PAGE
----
I usually start out the fire pan with sprinkle of sand and then make first camp. The sand keeps the bottom of the fire pan from warping.
At the end of the burn, there are usually some good pieces of charcoal that can be reused. So this is gathered and reused along with the ash/sand mix as the start of the next fire. Each time the ashes get reused, burning down to a very fine powder (Which is great by the way for compost). I prefer to return nutrients to the soil instead of to a landfill, but that might just be a NW mindset.
Reusing the ashes also acts as a protective layer on your fire pan - hence no need to add more sand to the mix at the start of each burn.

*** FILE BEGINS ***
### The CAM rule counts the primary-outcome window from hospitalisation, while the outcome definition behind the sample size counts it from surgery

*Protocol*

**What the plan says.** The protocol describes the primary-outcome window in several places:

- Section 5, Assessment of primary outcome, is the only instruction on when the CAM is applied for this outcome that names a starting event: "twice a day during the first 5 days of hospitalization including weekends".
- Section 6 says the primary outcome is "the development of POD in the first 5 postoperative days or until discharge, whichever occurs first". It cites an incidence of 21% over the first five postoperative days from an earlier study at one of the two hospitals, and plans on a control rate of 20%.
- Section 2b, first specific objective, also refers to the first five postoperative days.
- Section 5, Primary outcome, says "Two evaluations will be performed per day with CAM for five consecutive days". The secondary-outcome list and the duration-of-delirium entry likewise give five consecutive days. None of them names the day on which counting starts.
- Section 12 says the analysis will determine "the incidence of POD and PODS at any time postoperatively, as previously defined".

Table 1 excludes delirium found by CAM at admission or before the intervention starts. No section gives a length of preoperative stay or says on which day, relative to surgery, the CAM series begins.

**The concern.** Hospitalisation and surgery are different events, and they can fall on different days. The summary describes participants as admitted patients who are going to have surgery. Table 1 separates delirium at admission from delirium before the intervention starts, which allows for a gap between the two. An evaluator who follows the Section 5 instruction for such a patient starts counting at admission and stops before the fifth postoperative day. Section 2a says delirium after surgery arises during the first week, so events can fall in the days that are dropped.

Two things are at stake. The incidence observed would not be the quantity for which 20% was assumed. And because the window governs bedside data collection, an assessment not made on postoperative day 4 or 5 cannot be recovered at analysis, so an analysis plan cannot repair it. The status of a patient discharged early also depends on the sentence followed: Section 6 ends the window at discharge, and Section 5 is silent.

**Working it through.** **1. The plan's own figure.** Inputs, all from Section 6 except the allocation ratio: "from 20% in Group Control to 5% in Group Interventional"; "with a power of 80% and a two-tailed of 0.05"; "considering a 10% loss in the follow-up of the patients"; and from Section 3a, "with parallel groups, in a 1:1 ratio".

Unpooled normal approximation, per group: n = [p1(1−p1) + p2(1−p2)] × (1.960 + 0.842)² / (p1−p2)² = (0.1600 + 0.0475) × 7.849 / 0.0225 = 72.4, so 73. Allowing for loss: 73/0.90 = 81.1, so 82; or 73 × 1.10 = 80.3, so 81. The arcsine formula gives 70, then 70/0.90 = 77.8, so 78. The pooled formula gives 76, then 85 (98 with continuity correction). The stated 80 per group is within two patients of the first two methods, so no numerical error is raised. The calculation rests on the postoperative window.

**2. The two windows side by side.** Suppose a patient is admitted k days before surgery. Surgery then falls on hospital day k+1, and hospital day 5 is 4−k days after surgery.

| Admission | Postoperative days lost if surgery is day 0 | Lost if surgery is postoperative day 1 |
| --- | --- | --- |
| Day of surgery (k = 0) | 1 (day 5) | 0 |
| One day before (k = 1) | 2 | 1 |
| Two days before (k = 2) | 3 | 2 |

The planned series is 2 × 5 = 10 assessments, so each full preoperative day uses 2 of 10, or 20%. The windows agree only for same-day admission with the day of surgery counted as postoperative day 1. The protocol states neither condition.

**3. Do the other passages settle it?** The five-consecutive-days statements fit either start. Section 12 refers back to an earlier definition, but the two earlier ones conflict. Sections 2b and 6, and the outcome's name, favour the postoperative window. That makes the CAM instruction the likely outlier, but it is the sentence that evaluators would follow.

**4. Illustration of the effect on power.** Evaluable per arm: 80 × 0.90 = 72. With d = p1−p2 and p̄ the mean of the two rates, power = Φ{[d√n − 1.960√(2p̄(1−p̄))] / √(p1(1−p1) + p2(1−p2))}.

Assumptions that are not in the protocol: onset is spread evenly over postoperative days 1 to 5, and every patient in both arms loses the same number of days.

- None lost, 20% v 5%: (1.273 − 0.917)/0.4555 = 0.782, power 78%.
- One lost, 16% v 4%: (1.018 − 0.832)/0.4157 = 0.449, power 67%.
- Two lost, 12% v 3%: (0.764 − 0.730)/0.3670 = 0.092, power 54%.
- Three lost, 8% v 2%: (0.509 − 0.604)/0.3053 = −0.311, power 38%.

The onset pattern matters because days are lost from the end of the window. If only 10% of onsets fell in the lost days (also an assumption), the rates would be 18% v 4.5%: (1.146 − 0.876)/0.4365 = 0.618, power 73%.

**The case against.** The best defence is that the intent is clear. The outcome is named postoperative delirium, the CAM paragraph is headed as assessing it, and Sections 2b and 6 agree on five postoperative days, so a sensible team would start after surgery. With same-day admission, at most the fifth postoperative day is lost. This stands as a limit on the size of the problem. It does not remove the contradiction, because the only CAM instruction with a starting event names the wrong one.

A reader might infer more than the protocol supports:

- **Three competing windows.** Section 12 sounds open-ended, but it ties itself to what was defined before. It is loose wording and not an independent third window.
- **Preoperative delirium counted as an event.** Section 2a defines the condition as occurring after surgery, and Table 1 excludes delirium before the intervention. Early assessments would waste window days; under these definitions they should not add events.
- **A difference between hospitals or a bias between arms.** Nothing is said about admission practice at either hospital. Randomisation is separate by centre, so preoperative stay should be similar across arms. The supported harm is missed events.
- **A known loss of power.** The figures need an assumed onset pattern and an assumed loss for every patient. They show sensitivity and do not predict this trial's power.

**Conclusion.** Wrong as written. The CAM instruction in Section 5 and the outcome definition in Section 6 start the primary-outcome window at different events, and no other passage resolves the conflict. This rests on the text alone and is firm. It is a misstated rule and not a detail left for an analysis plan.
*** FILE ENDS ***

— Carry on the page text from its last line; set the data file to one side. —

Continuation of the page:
You have to pack out your garbage anyhow, finely burnt ashes take up considerably less volume (and weight) than partially burnt wood.
As a plus, having a separate ash can also allows for hot coals which might normally burn through whatever you are using for a trash bag (likely in some other container like empty cooler, ammo can, action packer, or your designated watertight container). Sometimes if cold I will get a fire going in the morning while waiting for breakfast and loading of the boats.
If the remnants of the fire are not completely doused, they are instead put in a metal tin (externally cooled in the water even?) and then suffocated they make excellent charcoal ...
the tin would hold a seal (I think) expecially if the bucket is held upright. The 5gal bucket could have a slight bath of water in it to keep it from melting or the tin from warping as the warm ashes (and charcoal) cool ...